• Faster Page Load Times: Design elements can heavily impact the speed at which a page loads. Optimized images, streamlined code, and the proper use of CSS and JavaScript can reduce loading times. Since page speed is a direct ranking factor for Google, improving load times through good design can lead to better SEO outcomes.
  • Enhanced Accessibility: Accessibility is an essential aspect of website design that involves making a site usable for everyone, including people with disabilities. Accessible design features such as alt text for images, proper contrast ratios, and accessible navigation help search engines better understand and index website content. So, while Google says accessibility isn’t a direct ranking factor, Improved accessibility can broaden audience reach and engagement, indirectly boosting SEO.

Read: Do Small Businesses Really Need To Make Their Website Accessible?

  • Structured Data and Schema Markup: A good web designer understands the importance of quality code. This backend element of web design doesn’t affect the visual aspect but plays a crucial role in SEO by organizing data and aiding in rich snippet displays in search results, which can increase click-through rates.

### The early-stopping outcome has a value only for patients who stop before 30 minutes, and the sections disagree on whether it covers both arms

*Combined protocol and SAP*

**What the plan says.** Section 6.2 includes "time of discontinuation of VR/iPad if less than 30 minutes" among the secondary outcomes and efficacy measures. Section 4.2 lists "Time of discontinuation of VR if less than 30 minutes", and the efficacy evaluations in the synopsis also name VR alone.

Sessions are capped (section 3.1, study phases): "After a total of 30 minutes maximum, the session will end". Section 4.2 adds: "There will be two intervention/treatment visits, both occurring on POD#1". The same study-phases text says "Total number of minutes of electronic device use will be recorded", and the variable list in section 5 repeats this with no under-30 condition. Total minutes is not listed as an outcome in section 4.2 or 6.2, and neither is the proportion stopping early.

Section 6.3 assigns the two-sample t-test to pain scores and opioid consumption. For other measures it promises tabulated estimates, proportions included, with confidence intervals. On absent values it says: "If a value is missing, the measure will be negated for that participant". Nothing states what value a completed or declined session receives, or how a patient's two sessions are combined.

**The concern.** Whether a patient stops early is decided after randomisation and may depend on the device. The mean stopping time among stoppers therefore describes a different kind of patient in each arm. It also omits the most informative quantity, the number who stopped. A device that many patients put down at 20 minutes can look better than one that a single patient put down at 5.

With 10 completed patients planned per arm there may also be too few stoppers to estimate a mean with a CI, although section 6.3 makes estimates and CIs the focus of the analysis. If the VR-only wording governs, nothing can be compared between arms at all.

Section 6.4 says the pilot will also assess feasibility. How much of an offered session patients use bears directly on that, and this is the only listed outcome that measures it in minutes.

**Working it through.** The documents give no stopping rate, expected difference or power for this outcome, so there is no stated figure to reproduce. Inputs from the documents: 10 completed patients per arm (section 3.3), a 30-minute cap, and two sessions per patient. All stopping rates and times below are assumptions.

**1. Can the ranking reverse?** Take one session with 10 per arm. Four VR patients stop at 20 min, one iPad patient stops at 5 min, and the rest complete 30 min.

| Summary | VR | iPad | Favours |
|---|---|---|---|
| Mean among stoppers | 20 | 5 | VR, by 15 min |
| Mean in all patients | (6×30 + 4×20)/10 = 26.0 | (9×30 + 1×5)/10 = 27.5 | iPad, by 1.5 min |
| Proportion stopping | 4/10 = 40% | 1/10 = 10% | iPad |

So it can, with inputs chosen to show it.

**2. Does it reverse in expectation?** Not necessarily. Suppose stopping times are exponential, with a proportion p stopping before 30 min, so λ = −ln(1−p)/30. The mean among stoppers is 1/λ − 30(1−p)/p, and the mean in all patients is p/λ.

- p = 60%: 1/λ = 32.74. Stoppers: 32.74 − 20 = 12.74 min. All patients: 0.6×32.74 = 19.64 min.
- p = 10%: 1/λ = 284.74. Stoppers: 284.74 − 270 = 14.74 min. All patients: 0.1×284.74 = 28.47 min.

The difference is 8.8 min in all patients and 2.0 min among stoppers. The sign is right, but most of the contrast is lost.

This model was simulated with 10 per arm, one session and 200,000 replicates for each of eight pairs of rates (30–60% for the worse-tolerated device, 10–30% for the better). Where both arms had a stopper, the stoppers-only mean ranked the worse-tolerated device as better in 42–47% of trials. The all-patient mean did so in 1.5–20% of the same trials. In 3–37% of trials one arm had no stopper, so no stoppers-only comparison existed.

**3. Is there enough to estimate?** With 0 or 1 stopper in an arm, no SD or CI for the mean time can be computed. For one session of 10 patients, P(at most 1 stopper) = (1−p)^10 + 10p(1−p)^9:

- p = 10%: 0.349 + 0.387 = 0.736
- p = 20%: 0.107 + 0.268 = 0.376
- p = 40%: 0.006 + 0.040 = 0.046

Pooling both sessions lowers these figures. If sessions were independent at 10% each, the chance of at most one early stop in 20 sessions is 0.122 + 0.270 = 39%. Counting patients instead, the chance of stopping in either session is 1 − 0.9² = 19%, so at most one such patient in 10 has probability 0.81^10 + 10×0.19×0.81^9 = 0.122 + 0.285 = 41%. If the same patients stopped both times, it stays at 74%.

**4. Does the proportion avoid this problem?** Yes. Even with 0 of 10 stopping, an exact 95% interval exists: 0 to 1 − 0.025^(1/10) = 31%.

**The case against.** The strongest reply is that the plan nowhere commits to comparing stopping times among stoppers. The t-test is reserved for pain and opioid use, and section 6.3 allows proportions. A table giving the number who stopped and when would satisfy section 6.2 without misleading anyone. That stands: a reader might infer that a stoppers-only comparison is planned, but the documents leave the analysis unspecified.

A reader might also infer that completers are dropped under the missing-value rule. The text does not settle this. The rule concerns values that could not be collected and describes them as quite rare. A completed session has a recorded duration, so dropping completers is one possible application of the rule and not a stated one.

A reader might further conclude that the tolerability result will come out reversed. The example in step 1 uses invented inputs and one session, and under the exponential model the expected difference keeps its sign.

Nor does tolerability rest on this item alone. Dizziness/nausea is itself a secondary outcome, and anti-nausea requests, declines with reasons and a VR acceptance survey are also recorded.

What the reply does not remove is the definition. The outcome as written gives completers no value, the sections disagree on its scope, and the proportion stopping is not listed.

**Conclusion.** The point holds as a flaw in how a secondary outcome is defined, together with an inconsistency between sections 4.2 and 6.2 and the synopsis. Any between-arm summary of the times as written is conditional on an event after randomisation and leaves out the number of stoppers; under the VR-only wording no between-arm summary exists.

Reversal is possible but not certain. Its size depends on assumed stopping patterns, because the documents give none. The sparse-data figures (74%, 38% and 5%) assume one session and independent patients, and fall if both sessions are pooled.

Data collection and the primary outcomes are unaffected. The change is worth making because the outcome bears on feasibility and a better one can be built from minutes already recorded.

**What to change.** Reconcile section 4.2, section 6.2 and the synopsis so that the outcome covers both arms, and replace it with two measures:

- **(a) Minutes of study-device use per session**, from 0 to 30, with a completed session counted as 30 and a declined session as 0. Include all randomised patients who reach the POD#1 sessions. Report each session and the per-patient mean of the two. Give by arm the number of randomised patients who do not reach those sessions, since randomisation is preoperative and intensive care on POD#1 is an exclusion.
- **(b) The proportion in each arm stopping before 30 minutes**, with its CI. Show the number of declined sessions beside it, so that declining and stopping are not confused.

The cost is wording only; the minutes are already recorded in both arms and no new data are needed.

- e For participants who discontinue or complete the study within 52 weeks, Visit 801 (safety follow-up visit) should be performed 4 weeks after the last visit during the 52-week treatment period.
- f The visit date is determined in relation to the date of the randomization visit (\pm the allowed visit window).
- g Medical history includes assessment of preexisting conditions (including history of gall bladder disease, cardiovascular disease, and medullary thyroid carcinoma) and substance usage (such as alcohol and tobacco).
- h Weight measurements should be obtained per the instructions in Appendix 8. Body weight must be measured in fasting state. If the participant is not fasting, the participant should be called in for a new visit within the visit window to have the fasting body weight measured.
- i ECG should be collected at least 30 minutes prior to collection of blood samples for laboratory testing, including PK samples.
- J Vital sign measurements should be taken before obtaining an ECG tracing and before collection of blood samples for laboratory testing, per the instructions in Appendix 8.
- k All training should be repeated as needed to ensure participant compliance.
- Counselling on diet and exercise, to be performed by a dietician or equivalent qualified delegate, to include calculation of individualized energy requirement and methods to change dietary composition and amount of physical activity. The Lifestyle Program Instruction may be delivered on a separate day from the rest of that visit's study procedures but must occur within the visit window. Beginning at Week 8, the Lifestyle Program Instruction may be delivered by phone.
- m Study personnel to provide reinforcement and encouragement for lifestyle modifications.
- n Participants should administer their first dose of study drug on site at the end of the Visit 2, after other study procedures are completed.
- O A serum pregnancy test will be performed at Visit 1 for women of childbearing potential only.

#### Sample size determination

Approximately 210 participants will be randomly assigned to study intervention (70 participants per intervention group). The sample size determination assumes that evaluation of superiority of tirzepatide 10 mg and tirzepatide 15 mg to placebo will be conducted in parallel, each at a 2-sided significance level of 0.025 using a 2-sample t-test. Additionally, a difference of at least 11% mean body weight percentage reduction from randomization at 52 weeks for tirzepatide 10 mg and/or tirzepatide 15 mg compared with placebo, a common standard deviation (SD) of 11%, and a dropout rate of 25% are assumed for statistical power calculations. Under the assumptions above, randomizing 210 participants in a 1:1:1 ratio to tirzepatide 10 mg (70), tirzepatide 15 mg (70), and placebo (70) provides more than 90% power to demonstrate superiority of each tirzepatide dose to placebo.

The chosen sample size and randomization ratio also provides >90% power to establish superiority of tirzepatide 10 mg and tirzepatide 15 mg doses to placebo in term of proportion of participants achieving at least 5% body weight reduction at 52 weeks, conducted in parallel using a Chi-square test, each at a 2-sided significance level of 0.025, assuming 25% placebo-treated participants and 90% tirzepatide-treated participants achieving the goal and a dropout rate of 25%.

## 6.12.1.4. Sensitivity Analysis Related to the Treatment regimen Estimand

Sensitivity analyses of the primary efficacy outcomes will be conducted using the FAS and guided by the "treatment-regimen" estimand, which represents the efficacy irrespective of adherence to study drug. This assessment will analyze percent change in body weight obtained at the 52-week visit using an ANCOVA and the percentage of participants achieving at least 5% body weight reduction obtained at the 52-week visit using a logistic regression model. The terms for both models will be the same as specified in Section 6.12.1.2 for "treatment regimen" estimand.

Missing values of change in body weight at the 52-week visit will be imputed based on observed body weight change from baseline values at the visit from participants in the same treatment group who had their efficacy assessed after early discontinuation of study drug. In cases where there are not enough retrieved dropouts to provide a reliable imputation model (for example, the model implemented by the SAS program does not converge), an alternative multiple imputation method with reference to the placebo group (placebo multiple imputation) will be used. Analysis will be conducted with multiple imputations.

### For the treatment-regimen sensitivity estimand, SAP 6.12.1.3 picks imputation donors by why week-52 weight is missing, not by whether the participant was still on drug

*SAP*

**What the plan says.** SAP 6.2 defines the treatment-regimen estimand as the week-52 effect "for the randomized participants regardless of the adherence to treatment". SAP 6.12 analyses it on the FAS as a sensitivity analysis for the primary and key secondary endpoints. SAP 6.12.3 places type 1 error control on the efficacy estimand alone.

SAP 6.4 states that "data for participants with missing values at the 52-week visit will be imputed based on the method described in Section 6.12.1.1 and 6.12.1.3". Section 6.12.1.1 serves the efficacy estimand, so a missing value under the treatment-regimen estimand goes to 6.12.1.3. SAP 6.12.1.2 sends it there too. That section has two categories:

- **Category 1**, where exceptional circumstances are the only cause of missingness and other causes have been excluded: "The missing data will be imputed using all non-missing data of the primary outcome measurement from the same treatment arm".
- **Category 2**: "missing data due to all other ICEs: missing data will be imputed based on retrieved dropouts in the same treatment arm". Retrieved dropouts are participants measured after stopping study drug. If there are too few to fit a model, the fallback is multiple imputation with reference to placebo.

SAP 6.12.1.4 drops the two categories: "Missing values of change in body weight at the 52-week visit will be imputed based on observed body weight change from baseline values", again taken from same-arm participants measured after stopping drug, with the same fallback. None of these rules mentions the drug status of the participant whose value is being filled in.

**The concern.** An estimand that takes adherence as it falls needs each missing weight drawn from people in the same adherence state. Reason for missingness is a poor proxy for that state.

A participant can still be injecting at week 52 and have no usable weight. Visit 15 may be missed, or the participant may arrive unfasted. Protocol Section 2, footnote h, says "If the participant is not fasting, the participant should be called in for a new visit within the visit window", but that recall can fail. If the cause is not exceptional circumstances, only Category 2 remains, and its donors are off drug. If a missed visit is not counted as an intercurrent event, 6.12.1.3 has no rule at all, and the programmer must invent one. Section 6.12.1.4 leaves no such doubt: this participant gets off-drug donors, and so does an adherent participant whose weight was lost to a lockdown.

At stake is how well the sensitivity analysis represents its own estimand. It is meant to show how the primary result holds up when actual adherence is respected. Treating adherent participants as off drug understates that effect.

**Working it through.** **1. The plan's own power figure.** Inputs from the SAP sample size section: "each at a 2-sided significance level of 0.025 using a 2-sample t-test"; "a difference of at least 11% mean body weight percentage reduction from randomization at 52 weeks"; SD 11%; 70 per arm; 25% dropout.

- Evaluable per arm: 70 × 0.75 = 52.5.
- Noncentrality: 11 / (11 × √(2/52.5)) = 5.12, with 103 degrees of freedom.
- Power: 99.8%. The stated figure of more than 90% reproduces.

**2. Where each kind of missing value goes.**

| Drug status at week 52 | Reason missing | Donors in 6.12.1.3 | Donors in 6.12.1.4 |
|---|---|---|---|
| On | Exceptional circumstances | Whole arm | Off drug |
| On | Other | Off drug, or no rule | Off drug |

Good Design Doesn’t Have to Break the Bank

Great design doesn’t always have to be expensive. The key is finding a design partner who can efficiently manage your budget. Perhaps you don’t need a complete overhaul, just a slight refresh. Or maybe you’d be best off updating certain elements and building a roadmap to align the rest of your sales components over time. That said, it’s also important to consider the cost of bad design. Bad design will cost you more in missed opportunities in the long run. If you are curious about what could be done to enhance your company’s design, let’s schedule some time to talk.

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Crystal Mackling

Crystal Mackling is the VP of Product and Partner at Peer Sales Agency. Her passion for great design and novel solutions makes her the ideal leader for Peer’s product team. Not easily satisfied, she pushes the team to make each client a little bit better every day.